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Nightline

Lending an ear to students every night since 1978

By Ricarose Roque

ASSOCIATE FEATURES EDITOR

The phrase “def-tuv-tuv-oper-oper” is a dominating presence as one walks down the infinite corridor. Upon close inspection, this cryptic message not only corresponds to numbers on the phones we use everyday, but it is also part of the pervasive campus publicity campaign advertising the student group Nightline.

Since 1978, this peer listening group has been offering both informational and counseling services to members of the MIT community who call x3-8800 every night. Informational calls include a wide range of requests for random tidbits of information, while counseling calls have included more serious and sensitive issues of such as rape and suicide.

“Nightline fills an important need for MIT students,” said a Nightline coordinator, who asked to remain anonymous. “The people who you talk to are also students who are going through the same things you are and may help you with situations and things better than family or an advisor.”

All calls received by Nightline are also kept anonymous and confidential.

“We don’t ask for any identifying information from the caller, nor do the listeners identify themselves,” said Kimberly G. McGlothin, the primary advisor for Nightline and an assistant dean of counseling and support services. “Knowing that you will remain anonymous and what you say remains confidential gives you that sense of safety.”

Before the Internet became a large part of students’ lives, Nightline used to receive an average of 40 to 50 informational calls a night. Today, Nightline typically receives about 10 informational calls and two or three counseling calls each night.

Nightline’s listening philosophy

Nightline encourages all students to take advantage of their listening services.

“We’re happy to take what people want to talk about,” the coordinator said. “We listen in a non-judgmental way in that we basically try to listen to them and make them feel better, and hopefully find a solution to their problem.”

With a philosophy focused on being good listeners, Nightline tries not to cross the fine line between being a counseling service and being an explicit advice-giving service.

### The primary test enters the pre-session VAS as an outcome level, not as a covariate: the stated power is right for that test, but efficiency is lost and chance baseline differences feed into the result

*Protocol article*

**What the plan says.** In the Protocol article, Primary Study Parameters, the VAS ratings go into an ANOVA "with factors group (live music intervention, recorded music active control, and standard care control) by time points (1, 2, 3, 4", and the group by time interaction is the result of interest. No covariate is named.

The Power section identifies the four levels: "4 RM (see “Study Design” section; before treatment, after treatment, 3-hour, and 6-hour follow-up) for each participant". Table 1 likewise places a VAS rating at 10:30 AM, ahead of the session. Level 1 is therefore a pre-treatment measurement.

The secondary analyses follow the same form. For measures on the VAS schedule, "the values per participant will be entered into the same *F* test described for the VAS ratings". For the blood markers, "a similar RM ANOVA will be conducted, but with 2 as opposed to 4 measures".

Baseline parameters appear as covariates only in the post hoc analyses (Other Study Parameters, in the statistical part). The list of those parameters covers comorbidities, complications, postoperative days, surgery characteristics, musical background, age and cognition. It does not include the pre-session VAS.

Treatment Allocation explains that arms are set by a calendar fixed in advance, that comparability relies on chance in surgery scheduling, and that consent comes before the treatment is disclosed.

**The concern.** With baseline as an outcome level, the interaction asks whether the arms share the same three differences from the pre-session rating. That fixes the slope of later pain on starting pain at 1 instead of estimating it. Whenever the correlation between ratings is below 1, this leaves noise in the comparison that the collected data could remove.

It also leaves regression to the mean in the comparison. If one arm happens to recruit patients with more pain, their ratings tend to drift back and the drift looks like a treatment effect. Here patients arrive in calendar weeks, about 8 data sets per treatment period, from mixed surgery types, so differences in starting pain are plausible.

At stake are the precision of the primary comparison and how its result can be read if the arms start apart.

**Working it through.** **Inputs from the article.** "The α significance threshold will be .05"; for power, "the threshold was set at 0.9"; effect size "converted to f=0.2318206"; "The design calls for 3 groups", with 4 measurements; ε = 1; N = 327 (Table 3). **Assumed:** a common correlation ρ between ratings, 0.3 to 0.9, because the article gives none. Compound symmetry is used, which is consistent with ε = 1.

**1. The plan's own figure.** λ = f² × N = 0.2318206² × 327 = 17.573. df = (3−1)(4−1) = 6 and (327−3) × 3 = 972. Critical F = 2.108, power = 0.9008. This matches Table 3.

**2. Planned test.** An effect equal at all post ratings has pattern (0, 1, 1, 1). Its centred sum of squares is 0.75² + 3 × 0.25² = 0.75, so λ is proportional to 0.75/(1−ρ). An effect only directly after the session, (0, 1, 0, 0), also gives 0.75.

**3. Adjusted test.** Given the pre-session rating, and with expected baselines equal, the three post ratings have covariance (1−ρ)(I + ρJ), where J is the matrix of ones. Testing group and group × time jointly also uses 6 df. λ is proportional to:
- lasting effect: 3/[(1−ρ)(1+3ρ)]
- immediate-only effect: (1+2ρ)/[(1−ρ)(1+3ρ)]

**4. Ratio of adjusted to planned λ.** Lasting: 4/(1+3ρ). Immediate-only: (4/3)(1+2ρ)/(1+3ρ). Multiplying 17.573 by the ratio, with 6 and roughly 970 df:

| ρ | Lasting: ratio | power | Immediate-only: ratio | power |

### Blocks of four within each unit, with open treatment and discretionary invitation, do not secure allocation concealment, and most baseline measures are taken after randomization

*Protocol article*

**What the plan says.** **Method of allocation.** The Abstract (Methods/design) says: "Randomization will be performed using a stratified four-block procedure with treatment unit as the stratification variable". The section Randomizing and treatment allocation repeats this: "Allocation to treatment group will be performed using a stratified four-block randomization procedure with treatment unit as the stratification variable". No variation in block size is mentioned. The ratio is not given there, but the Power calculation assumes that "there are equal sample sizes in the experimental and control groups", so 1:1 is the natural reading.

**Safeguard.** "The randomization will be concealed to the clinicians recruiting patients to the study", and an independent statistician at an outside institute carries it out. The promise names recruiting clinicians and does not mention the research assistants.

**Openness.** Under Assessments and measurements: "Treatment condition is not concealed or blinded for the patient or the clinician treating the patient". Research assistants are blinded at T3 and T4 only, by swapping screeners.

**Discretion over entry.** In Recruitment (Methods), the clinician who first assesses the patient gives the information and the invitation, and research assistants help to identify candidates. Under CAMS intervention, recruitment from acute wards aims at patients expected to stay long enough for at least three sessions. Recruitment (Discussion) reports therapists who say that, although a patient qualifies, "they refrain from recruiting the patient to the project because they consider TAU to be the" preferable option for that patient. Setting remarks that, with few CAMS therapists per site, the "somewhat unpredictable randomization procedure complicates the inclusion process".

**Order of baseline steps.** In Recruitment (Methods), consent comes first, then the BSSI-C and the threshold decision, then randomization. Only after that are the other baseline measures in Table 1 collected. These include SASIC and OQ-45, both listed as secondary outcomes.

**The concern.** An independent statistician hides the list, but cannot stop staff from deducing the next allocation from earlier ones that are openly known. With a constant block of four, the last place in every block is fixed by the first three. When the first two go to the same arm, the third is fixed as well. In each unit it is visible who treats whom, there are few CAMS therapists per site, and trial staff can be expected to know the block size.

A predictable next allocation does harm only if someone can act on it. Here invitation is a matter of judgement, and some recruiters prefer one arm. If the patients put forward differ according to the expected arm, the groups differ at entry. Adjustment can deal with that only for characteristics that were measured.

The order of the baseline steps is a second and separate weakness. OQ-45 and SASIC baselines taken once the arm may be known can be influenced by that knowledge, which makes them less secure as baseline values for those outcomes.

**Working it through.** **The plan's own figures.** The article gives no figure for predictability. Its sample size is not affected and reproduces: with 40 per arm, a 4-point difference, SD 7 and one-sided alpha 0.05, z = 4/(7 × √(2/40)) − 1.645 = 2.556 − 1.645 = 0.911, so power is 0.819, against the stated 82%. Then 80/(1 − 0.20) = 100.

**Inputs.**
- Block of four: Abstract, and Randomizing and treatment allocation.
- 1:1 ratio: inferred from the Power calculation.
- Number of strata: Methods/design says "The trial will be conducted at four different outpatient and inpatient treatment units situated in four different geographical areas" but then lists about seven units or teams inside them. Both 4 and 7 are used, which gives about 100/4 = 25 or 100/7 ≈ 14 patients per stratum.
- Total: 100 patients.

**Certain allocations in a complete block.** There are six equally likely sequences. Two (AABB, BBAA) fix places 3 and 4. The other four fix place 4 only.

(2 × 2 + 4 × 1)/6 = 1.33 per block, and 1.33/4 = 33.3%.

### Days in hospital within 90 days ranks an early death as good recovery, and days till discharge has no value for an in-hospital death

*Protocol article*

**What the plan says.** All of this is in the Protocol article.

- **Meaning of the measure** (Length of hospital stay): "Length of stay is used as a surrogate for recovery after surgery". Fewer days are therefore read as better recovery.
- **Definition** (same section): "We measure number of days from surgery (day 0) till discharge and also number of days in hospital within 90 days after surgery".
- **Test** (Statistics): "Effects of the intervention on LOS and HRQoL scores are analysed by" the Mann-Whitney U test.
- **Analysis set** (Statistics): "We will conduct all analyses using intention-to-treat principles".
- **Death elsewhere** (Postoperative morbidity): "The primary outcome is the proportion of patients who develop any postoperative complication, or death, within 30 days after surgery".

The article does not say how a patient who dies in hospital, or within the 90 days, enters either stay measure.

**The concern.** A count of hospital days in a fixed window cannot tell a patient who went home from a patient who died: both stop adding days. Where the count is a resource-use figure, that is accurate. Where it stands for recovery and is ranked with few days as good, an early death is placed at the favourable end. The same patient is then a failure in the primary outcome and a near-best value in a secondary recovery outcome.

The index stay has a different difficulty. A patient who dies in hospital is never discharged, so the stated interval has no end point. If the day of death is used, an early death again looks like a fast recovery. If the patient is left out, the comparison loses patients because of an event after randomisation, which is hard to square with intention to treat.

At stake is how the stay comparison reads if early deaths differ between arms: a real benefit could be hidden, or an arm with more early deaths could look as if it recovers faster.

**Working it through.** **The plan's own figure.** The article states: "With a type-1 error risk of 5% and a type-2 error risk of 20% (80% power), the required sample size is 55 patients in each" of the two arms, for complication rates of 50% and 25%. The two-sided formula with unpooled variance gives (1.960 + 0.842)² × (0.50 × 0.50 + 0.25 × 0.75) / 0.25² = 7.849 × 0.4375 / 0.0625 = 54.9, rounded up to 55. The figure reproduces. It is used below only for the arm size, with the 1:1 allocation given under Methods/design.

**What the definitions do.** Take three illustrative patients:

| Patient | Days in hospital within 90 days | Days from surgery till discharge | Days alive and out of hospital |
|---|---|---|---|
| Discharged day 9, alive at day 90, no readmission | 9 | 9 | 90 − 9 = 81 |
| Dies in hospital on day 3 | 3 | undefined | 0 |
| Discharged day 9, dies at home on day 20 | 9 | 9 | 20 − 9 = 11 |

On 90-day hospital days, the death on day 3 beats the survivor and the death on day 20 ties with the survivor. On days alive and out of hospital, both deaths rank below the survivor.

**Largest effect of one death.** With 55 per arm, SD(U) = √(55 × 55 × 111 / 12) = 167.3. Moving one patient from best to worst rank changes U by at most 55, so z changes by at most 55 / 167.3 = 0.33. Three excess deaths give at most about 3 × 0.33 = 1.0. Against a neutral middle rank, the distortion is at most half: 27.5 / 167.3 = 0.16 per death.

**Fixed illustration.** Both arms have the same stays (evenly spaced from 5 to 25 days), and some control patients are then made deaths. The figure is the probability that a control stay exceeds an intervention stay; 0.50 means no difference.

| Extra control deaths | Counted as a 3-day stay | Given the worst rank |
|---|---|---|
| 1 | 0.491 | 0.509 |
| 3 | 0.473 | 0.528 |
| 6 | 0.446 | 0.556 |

“We try to be active listeners and not really try to give explicit advice, with the idea that you really have no idea what’s best for them, especially if you’ve only met in 20 minutes,” the coordinator said. “We try to stay away from giving advice, but depending on the call, the listener may sometimes share with them a similar personal experience.”

Listeners serve MIT community

Nightline staffers undergo intense training before becoming listeners to handle the wide range of issues that they may come across them when handling calls.

A career as a Nightline listener begins with a simple request to become a part of Nightline by calling the main number. Afterwards, the potential staffer will be interviewed, which can last for a few hours, where the person will tested on several call scenarios that might occur on a given night.

After passing the interview, the potential staffer will continue on to several months of further training.

“This period involves a lot of reading and practice calls with other fellow trainees,” the coordinator said. “It’s really important that staffers know what they’re doing.”

“Training continues even after this first intensive period, in the form of all-staffer meetings in which an external speaker will discuss an issue to help staffers take calls better,” the coordinator said.

Additionally, “every staffer on Nightline attends a weekly support group, the purpose of which is to provide support for staffers, as they can’t call Nightline anymore” with an expectation of anonymity, the coordinator said.

Alternative to traditional services

Nightline is a unique service that offers a different take than traditional mental health counseling services. Although it is completely student-run, MIT supports the service financially.

“Nightline offers a different sort of help,” McGlothin said. “You’re actually calling a peer who will probably have a better understanding of what you’re going through. It’s a very powerful resource that I don’t think you can duplicate.”

The anonymity of both caller and listener and the strict confidentiality of the call also adds further appeal to Nightline’s services.

“None of the calls are recorded,” the coordinator said. “Your story won’t go any further once the phone is hung up.”

With a staff consisting of both undergraduates and graduate students, with a guarantee of having one male and one female staffer on duty, Nightline can be reached on campus through x3-8800 or (617) 253-8800 from 7 p.m. through 7 a.m each night.

“I’m very optimistic about the future of Nightline,” McGlothin said. “I think the Institute really values its services a great deal and we’re committed to maintaining the service.”